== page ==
Wednesday, May 18, 2016

Should US People Learn from Venezuela on Refugees?

Venezuela's policies and economics are under stress. It has everything to do with oil prices. And government spending. Oh, and also refugees . . . .

Area of 2015 Colombia-Venezuela migrant crisis
(Source: Wikipedia)
An editorial in The New York Times -- "Venezuela’s Downward Spiral" -- caught my eye yesterday. The piece was tsk-tsking "years of catastrophically bad rule" in that country.

As I read it, I thought to myself, "Yes but . . . . "  Wasn't there something about the issue of large numbers of migrants from Colombia to Venezuela? I seemed to have an impression that "the rest of the story" involved Venezuela embracing huge numbers of people in need.

I went back and found the story I remembered: Venezuela's welcome to migrants became news in the US last year, when Venezuela began some deportations - between several hundred and a few thousand people. The article I read mentioned 604,000 migrants from Colombia living in Venezuela. That seemed like a lot. And I think that fact lodged in my mind because the recent progress on the peace process in Colombia has reminded me of the decades of conflict there.

I think it's significant that the same social benefits provided to Venezuelans under Chavez' "Bolivarian Revolution" are reported to have been extended to the migrants from Colombia.

The magnitude of Venezuela's generosity is certainly significant. I plan to take some time to learn about this in more detail, but one source indicates the total migration from Colombia to Venezuela in the past 40 years is 5.6 million people.  In a country of 31 million, that's huge. More information on Venezuela's role as a net receiver of migrants can be found on the website of the International Organization for Migration.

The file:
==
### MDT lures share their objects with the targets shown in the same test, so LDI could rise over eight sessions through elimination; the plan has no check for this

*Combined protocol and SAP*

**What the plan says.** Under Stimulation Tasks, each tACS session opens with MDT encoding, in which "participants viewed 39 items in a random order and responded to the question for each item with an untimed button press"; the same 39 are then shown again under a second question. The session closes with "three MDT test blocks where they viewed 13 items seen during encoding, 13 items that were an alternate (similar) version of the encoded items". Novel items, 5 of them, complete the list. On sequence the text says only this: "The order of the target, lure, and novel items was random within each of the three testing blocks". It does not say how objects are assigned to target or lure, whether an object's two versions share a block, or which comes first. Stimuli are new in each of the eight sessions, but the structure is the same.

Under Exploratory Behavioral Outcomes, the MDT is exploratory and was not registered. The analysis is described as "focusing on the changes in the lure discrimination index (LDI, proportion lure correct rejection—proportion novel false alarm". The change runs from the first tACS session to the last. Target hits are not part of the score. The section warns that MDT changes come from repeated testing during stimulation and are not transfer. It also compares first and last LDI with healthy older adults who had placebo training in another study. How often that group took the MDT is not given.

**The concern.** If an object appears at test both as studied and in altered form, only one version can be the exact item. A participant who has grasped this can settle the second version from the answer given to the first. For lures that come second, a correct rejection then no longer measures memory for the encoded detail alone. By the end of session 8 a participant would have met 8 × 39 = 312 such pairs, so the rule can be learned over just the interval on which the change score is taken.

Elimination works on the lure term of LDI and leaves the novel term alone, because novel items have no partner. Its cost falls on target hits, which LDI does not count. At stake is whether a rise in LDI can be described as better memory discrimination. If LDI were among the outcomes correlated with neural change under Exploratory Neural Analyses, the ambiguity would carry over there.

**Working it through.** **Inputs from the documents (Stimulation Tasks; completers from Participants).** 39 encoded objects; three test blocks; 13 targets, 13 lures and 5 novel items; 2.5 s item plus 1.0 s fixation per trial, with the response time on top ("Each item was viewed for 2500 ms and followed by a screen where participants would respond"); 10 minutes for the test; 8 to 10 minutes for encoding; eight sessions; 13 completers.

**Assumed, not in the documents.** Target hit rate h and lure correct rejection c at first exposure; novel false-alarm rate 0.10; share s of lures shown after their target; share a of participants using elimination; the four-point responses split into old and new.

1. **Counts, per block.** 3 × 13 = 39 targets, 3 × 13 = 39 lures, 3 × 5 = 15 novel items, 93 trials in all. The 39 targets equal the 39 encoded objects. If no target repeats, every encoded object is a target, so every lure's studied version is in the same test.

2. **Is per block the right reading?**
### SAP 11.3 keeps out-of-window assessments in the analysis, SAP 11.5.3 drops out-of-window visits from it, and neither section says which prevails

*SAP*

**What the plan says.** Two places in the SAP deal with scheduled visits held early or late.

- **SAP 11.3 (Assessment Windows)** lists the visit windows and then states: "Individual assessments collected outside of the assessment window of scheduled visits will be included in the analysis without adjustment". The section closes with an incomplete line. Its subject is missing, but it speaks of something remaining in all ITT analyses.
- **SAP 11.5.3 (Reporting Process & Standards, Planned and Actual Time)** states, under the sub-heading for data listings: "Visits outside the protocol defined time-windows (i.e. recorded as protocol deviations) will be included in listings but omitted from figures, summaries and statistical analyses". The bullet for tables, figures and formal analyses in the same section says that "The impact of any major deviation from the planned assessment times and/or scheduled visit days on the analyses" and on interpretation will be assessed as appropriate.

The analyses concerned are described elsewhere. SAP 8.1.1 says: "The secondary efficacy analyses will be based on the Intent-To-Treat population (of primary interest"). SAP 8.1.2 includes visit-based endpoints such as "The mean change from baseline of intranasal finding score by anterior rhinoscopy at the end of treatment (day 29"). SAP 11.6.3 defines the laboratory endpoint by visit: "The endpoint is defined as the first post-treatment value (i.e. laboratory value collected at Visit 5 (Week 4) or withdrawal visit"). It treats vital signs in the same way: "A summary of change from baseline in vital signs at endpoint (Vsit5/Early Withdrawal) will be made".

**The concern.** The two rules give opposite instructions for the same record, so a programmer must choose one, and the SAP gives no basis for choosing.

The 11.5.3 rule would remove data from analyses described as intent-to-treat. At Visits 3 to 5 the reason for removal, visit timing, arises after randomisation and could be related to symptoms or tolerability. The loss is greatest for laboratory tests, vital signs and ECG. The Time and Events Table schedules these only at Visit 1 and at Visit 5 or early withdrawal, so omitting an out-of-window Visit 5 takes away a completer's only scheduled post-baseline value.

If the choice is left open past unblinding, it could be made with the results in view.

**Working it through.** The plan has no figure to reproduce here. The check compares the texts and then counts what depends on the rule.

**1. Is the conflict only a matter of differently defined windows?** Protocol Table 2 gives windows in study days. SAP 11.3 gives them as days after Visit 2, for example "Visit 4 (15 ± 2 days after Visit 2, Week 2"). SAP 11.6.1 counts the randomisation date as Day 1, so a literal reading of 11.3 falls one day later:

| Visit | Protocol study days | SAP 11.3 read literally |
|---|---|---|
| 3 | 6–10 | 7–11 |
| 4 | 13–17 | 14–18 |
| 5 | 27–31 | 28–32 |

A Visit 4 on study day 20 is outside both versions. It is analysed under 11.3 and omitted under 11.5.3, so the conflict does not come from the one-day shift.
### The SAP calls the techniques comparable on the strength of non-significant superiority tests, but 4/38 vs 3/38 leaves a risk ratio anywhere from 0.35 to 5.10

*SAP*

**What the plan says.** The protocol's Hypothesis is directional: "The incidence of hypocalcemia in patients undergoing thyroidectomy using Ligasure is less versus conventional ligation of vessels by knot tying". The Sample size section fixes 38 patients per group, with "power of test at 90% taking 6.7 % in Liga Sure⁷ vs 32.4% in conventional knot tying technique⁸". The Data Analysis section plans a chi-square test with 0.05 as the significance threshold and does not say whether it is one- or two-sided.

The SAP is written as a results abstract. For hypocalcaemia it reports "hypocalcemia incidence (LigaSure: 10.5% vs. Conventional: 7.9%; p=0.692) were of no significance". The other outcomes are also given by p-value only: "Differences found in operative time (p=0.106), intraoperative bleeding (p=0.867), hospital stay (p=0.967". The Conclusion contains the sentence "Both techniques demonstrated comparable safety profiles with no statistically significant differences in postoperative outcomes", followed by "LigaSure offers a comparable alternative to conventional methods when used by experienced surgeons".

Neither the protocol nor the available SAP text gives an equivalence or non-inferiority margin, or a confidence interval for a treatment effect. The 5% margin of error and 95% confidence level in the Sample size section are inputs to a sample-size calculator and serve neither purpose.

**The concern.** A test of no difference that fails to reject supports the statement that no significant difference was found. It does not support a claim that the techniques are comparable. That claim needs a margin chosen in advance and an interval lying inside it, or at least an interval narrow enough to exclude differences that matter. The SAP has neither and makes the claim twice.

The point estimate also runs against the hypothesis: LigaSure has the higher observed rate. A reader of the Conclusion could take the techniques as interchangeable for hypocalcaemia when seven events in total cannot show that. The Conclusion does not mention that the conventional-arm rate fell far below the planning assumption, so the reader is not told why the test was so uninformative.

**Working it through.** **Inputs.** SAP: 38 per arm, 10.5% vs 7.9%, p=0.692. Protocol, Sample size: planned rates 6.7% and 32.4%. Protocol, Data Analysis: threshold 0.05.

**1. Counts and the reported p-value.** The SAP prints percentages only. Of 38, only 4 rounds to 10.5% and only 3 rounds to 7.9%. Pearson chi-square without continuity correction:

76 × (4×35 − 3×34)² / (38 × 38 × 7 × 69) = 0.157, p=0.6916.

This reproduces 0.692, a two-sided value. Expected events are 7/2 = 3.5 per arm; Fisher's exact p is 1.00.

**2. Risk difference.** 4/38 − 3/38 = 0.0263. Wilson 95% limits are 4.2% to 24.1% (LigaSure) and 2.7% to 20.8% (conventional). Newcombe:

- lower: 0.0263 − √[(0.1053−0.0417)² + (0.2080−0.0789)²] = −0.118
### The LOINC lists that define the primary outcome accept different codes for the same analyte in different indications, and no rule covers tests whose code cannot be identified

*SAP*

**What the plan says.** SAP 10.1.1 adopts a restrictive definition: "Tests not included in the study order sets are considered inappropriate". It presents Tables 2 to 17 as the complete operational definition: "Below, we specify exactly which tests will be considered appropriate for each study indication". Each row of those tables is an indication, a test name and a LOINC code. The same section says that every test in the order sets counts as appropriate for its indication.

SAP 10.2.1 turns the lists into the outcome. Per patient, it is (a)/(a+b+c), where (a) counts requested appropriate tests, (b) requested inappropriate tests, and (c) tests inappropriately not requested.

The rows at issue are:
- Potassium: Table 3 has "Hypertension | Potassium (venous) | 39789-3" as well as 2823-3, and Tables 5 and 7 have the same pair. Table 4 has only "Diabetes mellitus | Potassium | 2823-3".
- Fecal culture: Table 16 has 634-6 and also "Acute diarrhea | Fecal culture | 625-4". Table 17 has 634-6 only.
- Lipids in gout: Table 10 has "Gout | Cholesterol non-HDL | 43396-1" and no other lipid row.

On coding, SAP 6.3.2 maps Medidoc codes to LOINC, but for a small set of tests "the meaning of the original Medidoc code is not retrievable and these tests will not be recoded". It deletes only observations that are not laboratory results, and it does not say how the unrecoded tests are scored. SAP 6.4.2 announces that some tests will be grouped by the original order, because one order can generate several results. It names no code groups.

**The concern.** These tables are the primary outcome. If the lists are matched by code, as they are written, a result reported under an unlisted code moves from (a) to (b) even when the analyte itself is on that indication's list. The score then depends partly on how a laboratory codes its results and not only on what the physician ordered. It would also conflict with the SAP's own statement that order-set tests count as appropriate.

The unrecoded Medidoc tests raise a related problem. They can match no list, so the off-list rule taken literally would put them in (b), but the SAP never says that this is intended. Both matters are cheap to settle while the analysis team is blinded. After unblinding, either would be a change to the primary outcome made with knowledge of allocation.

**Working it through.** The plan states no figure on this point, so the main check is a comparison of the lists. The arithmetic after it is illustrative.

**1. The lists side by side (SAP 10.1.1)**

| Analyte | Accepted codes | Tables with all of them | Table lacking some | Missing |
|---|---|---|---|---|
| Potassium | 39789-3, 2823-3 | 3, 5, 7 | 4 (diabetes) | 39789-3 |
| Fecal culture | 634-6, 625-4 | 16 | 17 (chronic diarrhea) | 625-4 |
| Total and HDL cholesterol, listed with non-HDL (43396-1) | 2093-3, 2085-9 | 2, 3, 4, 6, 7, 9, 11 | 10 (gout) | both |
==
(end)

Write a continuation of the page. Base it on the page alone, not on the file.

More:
If US people -- who live in one of the richest countries in the world, one that has a very, very, very problematic attitude to migration in its own region --  want to talk about Venezuela, they should at least bother to learn about and consider the broader context.

They might actually find cause to rethink their own behavior.

Related posts

Perhaps, like me, you will read a sentence like, "In 2001, many people came to her neighbourhood looking for a new home, fleeing from the Naya River where the paramilitaries had massacred and displaced the Afro-Colombian communities," and wonder what it refers to.

(See COLOMBIA: Where did the violence come from?)

Sergey Ponomarev won first prize in the 2016 World Press Photo awards: General News for this November 16, 2015 photo: "Refugees arrive by boat near the village of Skala on Lesbos, Greece."
(See Image to Action: Sergey Ponomarev on the Refugee Crisis)

It will take me multiple posts to spell out everything that I feel needs to be said about the Ayotzinapa 43.  People in the US need to work to change their own attitude about Mexico, and about the culpability or all of us here in the US in the wrongs that are being done down there. The Ayotzinapa 43 were persecuted for saying "the future can be different." It's time for us to take up their cry.

(See Ayotzinapa43: US People Need an Attitude Adjustment )

Sun Raid is a searing reminder that people in the US have always been happy to welcome immigrants to help make their businesses profitable and make sure they had cheap stuff and cheap labor . . . . but how dare they expect to be treated like people!

(See WELCOME MAT USA: Come in! Come in! (Get out! Get out!))